Henry and Anne were not pleased with being married to one another. The royal couple enjoyed periods of calm and affection, but Anne refused to play the submissive role that Henry expected of her. The vivacity and opinionated intellect that had made Anne so attractive as the illicit love to Henry, now made her too independent for the largely ceremonial role of a royal wife, and also made her many enemies. Henry also disliked Anne’s constant irritability and violent temper. After a false pregnancy or miscarriage in 1534, Henry saw her failure to give him a son as a betrayal. In as early as Christmas of 1534, Henry was discussing with Cranmer and Cromwell the chances of him leaving Anne without having to return to Catherine. He was traditionally believed to have had an affair with Margaret (“Madge”) Shelton in 1535, although the historian Antonia Fraser argues Henry had in fact had an affair with her sister Mary Shelton.

Opposition to Henry’s religious policies was quickly suppressed in England. A number of dissenting monks, including the Carthusian Martyrs, were all executed and many more pilloried. The most prominent resisters had included John Fisher, Bishop of Rochester and Sir Thomas More, both of whom had refused to take the oath to the king. Neither Henry or Cromwell sought to have the men executed, rather, they had hoped that the two might change their minds and save themselves. Fisher would openly reject Henry as the supreme head of the Church, but Thomas More was careful to avoid openly breaking the Treason Act, which unlike later acts, didn’t forbid mere silence. Both of these men were subsequently convicted of high treason, but More was convicted of it on evidence of a single conversation that he had with Richard Rich, the Solicitor General. The men were both executed in the summer of 1535.

These suppressions, as well as the Dissolution of the Lesser Monasteries Act of 1536, would contribute to the more general resistance of Henry’s reforms, most notably in the Pilgrimage of Grace, a large uprising in northern England in October of 1536. Some twenty thousand to forty thousand rebels that were led by Robert Aske with parts of the northern nobility were involved. Henry VIII promised the rebels that he would pardon them and also thanked them for raising the issues. Aske told the rebels that they had been successful and that they could disperse and go home. He had seen the rebels as traitors and didn’t feel like he needed to keep his promise to them. Therefore, when further violence occurred after Henry’s offer of a pardon he was quick to break the promise of clemency. The leaders, including Aske, were arrested and executed for treason. In total, about two hundred rebels were executed, and the disturbances ended.

Execution of Anne Boleyn

On the 8th of January 1536, the news had reached the king and queen that Henry’s first wife, Catherine of Aragon, had died. Henry had called for public displays of joy regarding her death and Queen Anne was pregnant again, but was aware of the consequences if she would fail to give birth to a son. Later on in January, Henry was unhorsed in a tournament and was badly injured to the point that it seemed as though his life was in danger. When the news of the accident had reached Queen Anne she was shocked and ended up miscarrying a male child that was about fifteen weeks old. This occurred on the same day as Catherine’s funeral, the 29th of January 1536. For most observers of the birth this was a personal loss as they believed it was the beginning of the end of Henry and Anne’s marriage. Given the king’s desperate desire for a son, the sequence of Anne’s pregnancies has attracted a lot of interest. An author, Mike Ashley speculates that Anne had two stillborn children after Elizabeth’s birth and before the birth of the male child Anne had miscarried in 1536. Most sources attest only to the birth of Elizabeth in September of 1533, a possible miscarriage in the summer of 1534 and the miscarriage of the male child, of almost four months gestation in January of 1536.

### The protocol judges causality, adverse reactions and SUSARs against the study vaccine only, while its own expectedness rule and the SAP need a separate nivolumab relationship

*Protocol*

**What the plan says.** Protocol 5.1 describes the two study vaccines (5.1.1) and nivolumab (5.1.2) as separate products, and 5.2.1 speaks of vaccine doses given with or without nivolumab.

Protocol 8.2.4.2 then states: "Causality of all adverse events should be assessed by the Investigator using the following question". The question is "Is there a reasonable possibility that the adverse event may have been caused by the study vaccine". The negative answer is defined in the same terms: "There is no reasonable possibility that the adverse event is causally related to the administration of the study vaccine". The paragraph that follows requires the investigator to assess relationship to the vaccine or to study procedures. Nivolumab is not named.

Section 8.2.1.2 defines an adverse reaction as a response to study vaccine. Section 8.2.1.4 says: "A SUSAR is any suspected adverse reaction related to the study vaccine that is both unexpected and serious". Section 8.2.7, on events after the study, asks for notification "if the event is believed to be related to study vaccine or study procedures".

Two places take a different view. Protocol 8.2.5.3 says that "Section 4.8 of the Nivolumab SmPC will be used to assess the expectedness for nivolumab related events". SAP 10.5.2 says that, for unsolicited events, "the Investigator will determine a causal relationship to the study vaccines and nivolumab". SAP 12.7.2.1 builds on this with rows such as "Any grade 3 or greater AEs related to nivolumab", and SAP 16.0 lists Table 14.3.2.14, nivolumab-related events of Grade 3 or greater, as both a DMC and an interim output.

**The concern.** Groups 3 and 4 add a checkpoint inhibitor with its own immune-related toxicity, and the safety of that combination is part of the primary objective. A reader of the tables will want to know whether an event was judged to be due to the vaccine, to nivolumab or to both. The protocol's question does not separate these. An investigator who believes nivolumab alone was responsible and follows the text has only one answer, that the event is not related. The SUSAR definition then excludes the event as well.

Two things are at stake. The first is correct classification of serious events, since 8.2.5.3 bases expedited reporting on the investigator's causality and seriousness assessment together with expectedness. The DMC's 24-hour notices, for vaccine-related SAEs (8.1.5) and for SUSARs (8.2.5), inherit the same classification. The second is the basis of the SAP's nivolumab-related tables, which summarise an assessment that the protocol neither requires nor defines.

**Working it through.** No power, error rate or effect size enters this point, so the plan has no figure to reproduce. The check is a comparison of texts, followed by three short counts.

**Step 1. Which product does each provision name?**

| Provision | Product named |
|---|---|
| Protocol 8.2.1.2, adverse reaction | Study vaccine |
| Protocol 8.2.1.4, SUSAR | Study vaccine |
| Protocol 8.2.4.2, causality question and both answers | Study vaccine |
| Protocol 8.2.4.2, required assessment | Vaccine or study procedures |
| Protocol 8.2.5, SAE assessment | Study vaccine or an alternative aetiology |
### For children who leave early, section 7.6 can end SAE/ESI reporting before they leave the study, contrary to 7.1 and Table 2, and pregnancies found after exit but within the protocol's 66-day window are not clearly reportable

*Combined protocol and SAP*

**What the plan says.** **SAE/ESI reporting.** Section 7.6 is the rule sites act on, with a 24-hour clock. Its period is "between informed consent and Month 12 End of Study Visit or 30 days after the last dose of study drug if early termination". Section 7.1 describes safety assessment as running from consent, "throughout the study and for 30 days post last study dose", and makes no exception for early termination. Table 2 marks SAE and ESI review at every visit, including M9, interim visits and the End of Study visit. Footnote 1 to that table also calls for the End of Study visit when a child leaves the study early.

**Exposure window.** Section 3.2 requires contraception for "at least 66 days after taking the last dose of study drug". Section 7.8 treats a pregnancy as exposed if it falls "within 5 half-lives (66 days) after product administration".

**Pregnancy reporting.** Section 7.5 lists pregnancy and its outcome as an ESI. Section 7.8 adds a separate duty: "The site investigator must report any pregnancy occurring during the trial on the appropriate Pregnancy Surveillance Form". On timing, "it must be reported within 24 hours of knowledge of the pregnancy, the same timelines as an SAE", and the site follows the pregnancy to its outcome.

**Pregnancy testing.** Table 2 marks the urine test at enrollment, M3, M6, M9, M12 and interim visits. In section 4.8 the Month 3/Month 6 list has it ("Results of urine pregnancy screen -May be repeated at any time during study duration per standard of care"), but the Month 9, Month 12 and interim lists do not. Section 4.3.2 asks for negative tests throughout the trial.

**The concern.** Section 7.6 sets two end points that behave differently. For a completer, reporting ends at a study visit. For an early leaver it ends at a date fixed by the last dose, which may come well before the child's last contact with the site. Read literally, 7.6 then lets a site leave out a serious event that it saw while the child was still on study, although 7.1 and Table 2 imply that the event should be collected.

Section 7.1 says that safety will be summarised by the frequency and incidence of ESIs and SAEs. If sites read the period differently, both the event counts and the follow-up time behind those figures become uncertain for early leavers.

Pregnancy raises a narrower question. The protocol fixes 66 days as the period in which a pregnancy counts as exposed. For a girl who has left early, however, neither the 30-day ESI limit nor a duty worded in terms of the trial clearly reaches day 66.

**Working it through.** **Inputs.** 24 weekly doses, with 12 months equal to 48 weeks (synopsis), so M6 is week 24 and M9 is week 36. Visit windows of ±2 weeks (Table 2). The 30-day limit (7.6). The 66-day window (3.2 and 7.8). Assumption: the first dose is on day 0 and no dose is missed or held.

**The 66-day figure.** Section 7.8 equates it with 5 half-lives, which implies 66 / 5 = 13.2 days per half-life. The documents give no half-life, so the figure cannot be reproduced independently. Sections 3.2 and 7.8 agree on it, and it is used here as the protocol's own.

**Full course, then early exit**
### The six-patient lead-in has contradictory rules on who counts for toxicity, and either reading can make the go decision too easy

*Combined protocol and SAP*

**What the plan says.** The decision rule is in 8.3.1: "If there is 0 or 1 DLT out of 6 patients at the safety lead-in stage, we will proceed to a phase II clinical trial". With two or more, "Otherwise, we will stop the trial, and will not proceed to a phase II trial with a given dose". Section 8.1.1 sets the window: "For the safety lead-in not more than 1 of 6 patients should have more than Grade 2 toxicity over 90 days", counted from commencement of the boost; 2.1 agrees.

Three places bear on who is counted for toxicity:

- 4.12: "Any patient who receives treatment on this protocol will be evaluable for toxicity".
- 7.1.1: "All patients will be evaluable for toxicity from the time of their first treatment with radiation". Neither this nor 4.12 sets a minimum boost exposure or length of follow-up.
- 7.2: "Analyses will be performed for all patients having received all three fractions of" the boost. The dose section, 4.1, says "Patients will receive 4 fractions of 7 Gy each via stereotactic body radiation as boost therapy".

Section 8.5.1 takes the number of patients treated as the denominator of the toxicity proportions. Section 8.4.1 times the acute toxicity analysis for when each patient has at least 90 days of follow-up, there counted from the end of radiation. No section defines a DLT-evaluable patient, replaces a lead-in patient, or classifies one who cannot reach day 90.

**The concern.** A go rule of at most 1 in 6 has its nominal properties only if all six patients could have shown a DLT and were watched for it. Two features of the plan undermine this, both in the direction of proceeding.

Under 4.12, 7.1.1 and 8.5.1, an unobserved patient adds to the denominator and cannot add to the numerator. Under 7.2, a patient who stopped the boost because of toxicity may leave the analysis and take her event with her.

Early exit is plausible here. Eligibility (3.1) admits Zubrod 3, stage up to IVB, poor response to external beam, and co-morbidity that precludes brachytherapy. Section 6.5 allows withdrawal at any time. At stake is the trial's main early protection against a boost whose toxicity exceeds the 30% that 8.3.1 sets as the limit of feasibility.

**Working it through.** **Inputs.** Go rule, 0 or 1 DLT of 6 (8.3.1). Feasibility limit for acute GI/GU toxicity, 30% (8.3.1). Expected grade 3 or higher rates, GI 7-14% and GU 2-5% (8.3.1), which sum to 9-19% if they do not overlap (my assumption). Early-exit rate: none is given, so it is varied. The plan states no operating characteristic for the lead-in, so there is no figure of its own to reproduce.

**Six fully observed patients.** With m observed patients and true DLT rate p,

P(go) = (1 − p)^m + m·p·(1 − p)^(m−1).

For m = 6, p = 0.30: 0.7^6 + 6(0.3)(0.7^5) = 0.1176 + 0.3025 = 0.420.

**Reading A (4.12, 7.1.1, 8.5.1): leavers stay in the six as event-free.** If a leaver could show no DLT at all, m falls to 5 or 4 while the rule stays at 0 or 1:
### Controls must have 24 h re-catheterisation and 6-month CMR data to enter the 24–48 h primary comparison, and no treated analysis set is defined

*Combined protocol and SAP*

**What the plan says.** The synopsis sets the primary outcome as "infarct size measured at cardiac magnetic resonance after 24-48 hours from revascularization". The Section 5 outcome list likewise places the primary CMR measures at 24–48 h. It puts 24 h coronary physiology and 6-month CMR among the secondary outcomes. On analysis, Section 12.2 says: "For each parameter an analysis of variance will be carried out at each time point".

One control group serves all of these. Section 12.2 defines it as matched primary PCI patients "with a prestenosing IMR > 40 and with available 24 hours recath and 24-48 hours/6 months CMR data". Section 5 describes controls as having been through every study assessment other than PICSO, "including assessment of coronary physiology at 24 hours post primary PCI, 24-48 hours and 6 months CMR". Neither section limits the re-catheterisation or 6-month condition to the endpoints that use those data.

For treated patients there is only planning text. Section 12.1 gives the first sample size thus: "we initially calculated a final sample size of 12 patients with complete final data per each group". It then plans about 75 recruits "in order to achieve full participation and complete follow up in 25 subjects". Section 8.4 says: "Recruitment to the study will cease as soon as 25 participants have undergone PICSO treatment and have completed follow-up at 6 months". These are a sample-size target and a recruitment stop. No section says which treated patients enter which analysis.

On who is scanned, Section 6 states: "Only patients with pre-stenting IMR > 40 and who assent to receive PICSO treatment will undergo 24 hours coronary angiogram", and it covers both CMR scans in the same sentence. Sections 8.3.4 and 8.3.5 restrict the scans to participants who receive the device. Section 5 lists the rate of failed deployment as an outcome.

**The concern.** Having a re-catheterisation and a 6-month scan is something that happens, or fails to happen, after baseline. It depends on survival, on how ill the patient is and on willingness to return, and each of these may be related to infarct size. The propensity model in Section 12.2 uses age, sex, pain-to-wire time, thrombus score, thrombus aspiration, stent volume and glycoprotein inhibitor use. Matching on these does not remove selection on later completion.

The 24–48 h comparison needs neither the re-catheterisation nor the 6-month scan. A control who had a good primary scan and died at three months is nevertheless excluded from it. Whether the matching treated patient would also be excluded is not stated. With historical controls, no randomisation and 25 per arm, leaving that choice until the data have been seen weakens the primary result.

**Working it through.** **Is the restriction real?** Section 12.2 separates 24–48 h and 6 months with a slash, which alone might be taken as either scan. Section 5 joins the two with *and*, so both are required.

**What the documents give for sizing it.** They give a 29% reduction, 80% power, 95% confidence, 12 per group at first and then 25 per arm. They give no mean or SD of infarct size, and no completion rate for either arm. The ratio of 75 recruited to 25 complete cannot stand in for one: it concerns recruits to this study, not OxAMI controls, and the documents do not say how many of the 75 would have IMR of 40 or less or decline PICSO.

Although Anne’s family still held important positions on the Privy Council, Anne had a great deal of enemies, including the Duke of Suffolk. Her own uncle, the Duke of Norfolk had come to resent her attitude towards her power as well. The Boleyns preferred France over the Emperor as a potential ally, but King Henry’s favor had swung towards the latter, partially because of Cromwell, damaging the family’s influence. The supporters of the reconciliation of the now mature, Princess Mary and King Henry, among these the former supporters of Catherine as well, were also opposed to Queen Anne. A second annulment was now a real possibility, even though it’s commonly believed that it was Cromwell’s anti-Boleyn influence that had led her opponents to look for a way of having her executed.

Anne’s downfall came shortly after she had recovered from her final miscarriage. Whether it was primarily the result of the allegations of conspiracy, adultery, or witchcraft remains a matter of much debate among historians. The early signs of Anne’s fall from grace, included the King’s new mistress, the twenty-eight year old Jane Seymour, being moved into new quarters and Anne’s brother, George Boleyn, being refused the Order of the Garter, which was instead given to Nicholas Carew. Sometime between the 30th of April and the 2nd of May, five men, including Anne’s brother, were arrested on charges of treasonable adultery. They were also accused of having sexual relationships with the queen. Anne was also arrested and accused of treasonous adultery and incest. Although the evidence against all of them was unconvincing, the accused were found guilty and condemned to death. The accused men were executed on the 17th of May of 1536, and Anne at 8am on the 19th of May 1536. Anne was just thirty-six years old and was executed on Tower Green at the Tower of London.

Memorial at Tower of London